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Indian Law

United States v. Bryant - Post-Decision SCOTUScast

SCOTUScast 7-12-16 featuring Thomas F. Gede
Thomas F. Gede July 12, 2016

On June 13, 2016, the Supreme Court decided United States v. Bryant. Michael Bryant, Jr., has multiple tribal-court convictions for domestic assault. For most of those convictions he was sentenced to terms of imprisonment, none of them exceeding one year’s duration. He did not have the benefit of counsel with respect to these convictions, though they complied with the Indian Civil Rights Act (ICRA). Having made further domestic assaults in 2011, Bryant was charged with violating 18 U.S.C. §117(a), which makes it a federal crime for any person to “commi[t] a domestic assault within...Indian country” if the person has at least two prior final convictions for domestic violence rendered “in Federal, State, or Indian tribal court proceedings.” He argued that the Sixth Amendment precluded use of his prior, uncounseled, tribal-court misdemeanor convictions to satisfy §117(a)’s predicate-offense element. Although the district court rejected Bryant’s argument the U.S. Court of Appeals for the Ninth Circuit agreed with him, vacating his conviction and directing dismissal of the indictment. 

By a vote of 8-0, the Supreme Court reversed the judgment of the Ninth Circuit and remanded the case. Justice Ginsburg delivered the opinion for a unanimous Court, which held that because Bryant’s tribal-court convictions occurred in proceedings that complied with ICRA and were therefore valid when entered, use of those convictions as predicate offenses in a §117(a) prosecution does not violate the Constitution. Justice Thomas filed a concurring opinion.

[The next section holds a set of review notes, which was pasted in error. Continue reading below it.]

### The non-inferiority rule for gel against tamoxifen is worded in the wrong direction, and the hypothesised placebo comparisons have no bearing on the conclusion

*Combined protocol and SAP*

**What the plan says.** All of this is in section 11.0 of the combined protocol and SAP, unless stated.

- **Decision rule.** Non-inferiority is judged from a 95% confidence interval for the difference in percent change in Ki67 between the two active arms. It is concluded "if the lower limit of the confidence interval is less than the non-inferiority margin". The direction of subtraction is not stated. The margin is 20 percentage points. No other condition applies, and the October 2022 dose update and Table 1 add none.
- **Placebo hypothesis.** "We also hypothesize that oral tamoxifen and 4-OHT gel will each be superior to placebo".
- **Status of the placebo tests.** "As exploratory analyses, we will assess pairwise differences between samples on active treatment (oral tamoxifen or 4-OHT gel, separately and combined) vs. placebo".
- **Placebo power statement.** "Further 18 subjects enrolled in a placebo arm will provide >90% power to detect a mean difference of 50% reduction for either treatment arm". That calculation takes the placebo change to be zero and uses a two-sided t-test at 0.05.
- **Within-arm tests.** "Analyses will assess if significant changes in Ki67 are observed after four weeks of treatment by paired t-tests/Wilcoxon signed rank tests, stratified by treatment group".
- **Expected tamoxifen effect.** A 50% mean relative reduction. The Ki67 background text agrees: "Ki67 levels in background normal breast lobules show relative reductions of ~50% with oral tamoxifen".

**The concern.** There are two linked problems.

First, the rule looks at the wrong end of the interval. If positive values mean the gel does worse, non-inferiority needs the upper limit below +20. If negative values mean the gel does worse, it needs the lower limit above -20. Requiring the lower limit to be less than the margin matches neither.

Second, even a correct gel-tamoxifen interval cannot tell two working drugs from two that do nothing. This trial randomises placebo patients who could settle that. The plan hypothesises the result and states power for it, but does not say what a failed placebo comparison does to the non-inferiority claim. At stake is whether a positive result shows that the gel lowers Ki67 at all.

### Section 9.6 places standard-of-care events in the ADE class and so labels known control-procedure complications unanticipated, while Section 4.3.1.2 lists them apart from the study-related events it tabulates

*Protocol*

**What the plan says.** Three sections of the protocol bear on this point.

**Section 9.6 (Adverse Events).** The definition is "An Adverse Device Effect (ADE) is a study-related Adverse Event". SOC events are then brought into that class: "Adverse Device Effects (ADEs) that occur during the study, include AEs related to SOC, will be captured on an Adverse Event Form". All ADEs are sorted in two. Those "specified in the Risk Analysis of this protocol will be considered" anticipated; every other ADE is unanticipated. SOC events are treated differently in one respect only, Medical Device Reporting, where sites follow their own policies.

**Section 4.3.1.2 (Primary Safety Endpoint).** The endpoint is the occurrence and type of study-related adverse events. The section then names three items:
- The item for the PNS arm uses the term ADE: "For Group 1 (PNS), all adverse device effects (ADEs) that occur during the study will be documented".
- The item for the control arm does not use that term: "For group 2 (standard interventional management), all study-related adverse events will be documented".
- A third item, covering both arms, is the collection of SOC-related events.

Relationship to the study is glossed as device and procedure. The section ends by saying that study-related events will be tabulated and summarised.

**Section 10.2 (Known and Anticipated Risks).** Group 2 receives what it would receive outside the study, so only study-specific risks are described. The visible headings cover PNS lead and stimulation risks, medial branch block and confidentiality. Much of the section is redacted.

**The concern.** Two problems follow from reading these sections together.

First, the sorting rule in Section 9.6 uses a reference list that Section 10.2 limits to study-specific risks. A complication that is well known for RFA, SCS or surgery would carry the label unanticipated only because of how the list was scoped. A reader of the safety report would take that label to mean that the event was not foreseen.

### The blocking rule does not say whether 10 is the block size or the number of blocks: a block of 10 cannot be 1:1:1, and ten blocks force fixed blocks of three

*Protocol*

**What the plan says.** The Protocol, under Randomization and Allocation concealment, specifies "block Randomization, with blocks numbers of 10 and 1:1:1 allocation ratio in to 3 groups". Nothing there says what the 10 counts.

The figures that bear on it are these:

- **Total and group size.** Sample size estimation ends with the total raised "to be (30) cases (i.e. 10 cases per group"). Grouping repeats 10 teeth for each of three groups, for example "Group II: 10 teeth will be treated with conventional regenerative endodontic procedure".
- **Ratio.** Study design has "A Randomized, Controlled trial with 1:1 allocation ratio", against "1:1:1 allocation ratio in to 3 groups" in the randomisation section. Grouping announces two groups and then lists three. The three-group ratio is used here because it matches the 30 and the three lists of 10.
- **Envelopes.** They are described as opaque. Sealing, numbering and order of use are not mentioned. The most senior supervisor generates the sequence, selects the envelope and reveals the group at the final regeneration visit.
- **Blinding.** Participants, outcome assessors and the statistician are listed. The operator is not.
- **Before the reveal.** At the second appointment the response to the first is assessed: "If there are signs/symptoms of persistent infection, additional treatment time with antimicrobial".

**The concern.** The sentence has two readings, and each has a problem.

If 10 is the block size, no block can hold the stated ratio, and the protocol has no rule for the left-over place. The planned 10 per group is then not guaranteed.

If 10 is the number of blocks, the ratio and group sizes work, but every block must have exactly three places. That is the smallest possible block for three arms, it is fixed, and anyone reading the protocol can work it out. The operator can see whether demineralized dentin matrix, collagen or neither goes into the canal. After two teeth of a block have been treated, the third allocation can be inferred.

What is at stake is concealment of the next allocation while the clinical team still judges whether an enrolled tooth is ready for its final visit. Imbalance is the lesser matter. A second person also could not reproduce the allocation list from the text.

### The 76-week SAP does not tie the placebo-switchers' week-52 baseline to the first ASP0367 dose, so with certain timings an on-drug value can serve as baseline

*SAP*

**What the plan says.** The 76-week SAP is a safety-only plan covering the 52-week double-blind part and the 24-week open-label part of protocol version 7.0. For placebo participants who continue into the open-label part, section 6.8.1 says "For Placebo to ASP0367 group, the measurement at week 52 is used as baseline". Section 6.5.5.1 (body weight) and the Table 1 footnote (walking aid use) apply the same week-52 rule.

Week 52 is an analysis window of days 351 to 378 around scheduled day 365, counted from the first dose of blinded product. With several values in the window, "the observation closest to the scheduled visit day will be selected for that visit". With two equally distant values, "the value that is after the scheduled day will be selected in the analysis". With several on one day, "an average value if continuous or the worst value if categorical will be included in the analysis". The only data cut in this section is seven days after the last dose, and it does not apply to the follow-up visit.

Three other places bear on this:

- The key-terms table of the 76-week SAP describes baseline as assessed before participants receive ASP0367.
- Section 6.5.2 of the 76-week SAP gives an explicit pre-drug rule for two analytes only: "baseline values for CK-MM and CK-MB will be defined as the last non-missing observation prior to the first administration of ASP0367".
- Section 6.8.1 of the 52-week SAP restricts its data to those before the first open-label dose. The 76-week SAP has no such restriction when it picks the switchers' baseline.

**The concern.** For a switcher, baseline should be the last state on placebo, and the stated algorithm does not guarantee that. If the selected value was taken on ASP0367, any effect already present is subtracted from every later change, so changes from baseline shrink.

To discuss the case, we have Thomas F. Gede, who is Principal at Morgan Lewis Consulting LLC and of counsel at Morgan, Lewis & Bockius LLP.

Dollar General Corporation v. Mississippi Band of Choctaw Indians - Post-Argument SCOTUScast

SCOTUScast 12-15-15 featuring Zachary Price
Zachary Price December 15, 2015

On December 7, 2015, the Supreme Court heard oral argument in Dollar General Corporation v. Mississippi Band of Choctaw Indians. This case concerns a dispute over tribal court jurisdiction relating to allegations that the non-Indian manager of a Dollar General store on Choctaw tribal land sexually molested an Indian minor who interned at the store. When the minor’s parents sought to hold Dolgencorp--the subsidiary that operated the store--vicariously liable for the manager’s conduct, Dolgencorp petitioned in federal district court for an injunction barring tribal court proceedings, on the grounds that the tribal court lacked jurisdiction. The district court denied relief, concluding that while tribal courts typically lack civil authority over the conduct of non-members on non-Indian land within a reservation, Dolgencorp’s situation fell within a “consensual relationship” exception to the rule. The U.S. Court of Appeals for the Fifth Circuit affirmed, and denied rehearing en banc over the dissent of five judges.

The question before the Supreme Court is whether Indian tribal courts have jurisdiction to adjudicate civil tort claims against non-members, including as a means of regulating the conduct of non-members who enter into consensual relationships with a tribe or its members.